Two separate Canadian credit unions I use have the exact same app layout, (island savings, vancity) so I imagine that's already happening to some extent.

What if you don’t raise money from ordinary depositors?

I really liked the Beal Bank model when I read about it, they raised from CDs, money market funds, etc which had a low funding cost but not much IT needs. The guy who started it is worth 10B+ now

I think you may have it backwards. CDs and money market funds are actually liabilities for the financial institution. They're ways of paying customers more in the hopes of attracting deposits.

There are non-depository financial institutions, but you'd be more familiar with them by other names: investment banks, insurance companies, pension funds, mutual funds

Yes, they're liabilities just like deposits. But if you offer them and not regular deposits (like the bank I mentioned) you don't need to built out a whole infrastructure for payments, checks, etc, just for the much more limited set of actions you need to support those.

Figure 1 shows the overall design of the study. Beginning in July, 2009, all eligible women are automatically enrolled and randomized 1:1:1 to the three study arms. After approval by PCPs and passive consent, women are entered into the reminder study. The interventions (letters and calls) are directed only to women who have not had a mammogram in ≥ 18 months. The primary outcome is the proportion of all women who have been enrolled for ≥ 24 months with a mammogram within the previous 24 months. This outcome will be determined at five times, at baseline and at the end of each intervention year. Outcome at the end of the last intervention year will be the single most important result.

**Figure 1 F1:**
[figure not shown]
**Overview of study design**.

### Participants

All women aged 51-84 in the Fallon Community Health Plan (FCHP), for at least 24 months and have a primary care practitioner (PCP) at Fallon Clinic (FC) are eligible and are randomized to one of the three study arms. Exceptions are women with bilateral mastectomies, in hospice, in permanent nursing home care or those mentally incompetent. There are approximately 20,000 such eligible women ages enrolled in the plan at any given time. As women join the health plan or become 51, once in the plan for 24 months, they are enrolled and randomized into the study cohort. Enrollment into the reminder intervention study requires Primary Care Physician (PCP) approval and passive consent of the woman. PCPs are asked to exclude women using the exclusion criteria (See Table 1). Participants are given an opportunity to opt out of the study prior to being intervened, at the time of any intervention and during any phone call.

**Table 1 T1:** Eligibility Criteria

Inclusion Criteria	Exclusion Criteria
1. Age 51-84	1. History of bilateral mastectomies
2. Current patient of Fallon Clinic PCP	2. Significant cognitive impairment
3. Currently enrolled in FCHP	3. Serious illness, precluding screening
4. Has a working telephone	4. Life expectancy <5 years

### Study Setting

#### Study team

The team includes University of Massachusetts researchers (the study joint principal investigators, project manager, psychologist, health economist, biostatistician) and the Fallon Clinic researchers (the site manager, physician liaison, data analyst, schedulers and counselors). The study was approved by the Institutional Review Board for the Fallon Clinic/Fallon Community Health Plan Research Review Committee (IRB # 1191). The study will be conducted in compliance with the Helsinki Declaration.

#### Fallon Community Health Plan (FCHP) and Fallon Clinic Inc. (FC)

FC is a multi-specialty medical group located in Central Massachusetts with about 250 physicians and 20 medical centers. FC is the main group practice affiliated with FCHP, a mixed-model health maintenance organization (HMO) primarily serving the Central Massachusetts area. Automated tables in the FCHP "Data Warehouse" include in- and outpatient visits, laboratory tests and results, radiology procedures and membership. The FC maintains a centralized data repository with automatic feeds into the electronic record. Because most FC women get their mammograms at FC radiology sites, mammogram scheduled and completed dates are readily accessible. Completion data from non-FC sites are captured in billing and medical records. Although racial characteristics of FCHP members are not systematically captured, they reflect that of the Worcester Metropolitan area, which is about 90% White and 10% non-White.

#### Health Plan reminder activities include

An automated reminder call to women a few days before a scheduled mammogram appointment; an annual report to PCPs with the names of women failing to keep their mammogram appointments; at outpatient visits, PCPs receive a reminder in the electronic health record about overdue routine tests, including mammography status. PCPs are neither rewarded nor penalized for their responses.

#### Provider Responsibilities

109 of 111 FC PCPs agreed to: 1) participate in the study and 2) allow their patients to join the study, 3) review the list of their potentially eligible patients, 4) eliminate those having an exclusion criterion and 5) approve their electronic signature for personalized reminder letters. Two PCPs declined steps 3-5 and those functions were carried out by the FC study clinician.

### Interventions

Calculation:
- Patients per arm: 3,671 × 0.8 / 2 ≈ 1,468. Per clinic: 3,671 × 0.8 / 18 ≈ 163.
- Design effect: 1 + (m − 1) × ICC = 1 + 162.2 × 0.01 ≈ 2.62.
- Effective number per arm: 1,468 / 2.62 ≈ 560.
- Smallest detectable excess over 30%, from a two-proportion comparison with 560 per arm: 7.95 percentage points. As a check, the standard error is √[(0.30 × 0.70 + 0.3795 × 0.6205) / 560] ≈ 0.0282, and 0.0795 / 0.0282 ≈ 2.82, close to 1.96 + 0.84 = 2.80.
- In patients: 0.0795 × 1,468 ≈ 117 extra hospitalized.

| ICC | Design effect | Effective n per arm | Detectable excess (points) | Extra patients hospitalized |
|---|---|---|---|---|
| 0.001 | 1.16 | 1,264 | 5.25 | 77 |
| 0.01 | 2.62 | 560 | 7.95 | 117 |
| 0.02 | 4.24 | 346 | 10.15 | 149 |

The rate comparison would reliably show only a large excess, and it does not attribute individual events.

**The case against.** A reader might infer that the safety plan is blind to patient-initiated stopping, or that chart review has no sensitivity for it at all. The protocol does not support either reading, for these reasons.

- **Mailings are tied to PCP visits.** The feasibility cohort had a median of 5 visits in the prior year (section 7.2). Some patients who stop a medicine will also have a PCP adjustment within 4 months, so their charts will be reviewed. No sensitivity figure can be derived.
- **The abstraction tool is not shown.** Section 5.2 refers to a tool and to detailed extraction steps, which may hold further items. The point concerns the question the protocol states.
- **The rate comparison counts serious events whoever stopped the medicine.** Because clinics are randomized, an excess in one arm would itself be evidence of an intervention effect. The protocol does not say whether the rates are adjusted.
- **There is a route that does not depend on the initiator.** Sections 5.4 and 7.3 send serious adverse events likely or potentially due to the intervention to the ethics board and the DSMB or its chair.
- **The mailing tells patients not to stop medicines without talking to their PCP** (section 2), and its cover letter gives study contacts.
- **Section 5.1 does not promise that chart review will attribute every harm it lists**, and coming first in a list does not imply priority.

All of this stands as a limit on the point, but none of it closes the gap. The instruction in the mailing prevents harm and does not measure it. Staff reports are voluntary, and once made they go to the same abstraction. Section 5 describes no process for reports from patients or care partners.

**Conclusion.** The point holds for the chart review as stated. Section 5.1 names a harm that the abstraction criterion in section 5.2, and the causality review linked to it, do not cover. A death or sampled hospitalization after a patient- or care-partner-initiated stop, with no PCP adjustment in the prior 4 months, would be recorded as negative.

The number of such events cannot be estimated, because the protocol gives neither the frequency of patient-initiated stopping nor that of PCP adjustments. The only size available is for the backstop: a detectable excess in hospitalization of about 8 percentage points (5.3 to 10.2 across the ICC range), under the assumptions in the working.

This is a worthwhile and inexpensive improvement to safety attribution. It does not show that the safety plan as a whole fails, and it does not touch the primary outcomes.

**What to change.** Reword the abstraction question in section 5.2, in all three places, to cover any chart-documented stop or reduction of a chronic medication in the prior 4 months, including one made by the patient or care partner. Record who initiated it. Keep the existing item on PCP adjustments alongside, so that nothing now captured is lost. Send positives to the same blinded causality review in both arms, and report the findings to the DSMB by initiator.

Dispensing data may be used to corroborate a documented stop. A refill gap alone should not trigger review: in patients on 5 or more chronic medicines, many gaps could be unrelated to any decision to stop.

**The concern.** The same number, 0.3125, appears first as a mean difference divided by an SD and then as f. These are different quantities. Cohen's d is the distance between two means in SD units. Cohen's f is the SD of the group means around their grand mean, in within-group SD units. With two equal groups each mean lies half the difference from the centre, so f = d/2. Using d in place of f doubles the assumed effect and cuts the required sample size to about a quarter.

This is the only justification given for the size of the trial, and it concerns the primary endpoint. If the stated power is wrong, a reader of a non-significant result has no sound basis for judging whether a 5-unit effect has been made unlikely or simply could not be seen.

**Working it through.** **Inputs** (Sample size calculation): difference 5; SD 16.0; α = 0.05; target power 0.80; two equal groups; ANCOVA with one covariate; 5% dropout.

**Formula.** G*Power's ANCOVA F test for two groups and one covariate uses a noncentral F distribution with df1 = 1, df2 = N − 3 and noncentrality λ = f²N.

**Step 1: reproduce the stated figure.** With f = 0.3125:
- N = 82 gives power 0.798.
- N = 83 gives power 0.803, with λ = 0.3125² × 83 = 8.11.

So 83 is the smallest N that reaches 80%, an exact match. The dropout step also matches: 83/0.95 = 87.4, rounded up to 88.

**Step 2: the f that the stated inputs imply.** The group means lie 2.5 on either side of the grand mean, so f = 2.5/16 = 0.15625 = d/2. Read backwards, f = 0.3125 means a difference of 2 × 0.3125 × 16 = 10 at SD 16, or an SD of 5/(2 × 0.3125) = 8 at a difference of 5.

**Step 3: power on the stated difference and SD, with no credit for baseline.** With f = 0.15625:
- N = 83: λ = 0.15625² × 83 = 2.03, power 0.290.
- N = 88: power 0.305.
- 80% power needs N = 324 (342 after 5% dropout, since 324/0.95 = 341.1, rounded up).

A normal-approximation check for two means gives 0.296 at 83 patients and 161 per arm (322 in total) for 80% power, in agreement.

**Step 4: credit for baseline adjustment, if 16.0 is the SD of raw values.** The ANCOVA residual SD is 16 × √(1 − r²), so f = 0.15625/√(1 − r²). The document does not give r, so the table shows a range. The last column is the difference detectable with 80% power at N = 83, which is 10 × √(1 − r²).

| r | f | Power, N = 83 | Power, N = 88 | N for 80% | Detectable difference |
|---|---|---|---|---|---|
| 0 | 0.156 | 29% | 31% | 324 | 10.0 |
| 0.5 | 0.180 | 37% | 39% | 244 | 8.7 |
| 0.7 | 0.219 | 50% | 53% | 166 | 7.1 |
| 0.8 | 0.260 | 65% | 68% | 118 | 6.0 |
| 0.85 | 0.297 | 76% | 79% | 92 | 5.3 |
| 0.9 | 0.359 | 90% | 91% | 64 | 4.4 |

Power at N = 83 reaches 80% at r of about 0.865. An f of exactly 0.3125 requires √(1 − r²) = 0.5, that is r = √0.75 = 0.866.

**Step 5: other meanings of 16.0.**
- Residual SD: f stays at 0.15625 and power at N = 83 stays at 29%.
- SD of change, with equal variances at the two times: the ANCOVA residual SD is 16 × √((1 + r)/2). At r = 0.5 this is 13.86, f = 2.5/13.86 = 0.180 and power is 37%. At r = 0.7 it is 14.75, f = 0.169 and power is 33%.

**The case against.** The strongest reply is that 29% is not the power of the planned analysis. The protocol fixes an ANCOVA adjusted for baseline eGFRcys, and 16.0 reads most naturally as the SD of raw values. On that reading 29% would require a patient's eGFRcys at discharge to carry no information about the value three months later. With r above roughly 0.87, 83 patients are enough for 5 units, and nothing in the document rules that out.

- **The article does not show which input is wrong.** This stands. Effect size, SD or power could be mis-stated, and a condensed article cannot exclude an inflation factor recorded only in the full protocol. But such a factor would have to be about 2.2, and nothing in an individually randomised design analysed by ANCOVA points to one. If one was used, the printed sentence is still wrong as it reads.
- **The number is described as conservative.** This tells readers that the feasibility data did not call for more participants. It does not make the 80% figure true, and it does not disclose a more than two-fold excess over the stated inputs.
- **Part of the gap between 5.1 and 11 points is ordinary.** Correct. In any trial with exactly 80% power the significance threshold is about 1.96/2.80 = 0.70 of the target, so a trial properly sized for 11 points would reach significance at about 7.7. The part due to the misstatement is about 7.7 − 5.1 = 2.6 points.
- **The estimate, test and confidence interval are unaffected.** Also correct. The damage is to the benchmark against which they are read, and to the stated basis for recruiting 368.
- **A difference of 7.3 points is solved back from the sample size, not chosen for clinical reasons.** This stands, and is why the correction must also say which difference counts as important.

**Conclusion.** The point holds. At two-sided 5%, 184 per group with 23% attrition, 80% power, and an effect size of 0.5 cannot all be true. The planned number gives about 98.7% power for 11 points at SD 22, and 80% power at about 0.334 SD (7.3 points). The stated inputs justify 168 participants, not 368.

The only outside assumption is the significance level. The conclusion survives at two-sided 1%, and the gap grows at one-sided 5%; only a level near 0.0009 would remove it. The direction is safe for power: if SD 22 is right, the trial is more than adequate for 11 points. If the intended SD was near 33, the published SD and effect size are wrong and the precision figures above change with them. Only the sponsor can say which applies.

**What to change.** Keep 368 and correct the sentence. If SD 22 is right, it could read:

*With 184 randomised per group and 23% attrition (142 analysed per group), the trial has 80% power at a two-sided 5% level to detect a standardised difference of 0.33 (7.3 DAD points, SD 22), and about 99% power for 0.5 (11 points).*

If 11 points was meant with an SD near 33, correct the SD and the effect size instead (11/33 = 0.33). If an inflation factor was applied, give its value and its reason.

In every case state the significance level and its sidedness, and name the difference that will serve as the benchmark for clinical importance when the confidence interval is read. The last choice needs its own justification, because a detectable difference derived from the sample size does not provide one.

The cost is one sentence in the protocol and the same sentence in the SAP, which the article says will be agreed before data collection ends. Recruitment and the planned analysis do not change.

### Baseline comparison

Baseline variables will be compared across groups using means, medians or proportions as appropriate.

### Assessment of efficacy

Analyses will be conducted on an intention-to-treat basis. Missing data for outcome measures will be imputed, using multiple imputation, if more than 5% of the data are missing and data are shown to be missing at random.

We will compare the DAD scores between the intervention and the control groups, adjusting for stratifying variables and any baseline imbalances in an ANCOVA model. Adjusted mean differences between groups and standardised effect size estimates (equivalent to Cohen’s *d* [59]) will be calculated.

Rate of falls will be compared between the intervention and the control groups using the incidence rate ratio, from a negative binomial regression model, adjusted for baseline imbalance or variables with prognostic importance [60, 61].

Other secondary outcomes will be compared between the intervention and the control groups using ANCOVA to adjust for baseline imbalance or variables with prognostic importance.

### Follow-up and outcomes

Maybe a little off topic, but I'm curious, how did you get on the board?

There is a vote every year and I looked at the candidates and thought "wait a minute! these are just normal people like me!" so the next year I ran.

I highly recommend it. Most CU boards are in desperate need of younger members (younger here being <50), you learn a TON about governance vs management vs doing the work, and it looks good on a resume too

Is there added risk for a credit union to be in a specific niche? Say, for tech workers.

I'd guess that being in a niche brings you a better understanding of the environment but the downside is that if that niche tanks, you're toast.

Credit unions (or their closest form) in Europe, (co-op banks and various incarnations such as Sparkasses or Caisses d'Epargne) are now spreading their risks, and to alleviate the geographical niche issue merged together (several dozens Caisses d'Epargne in France 15 years ago, about ten now for instance).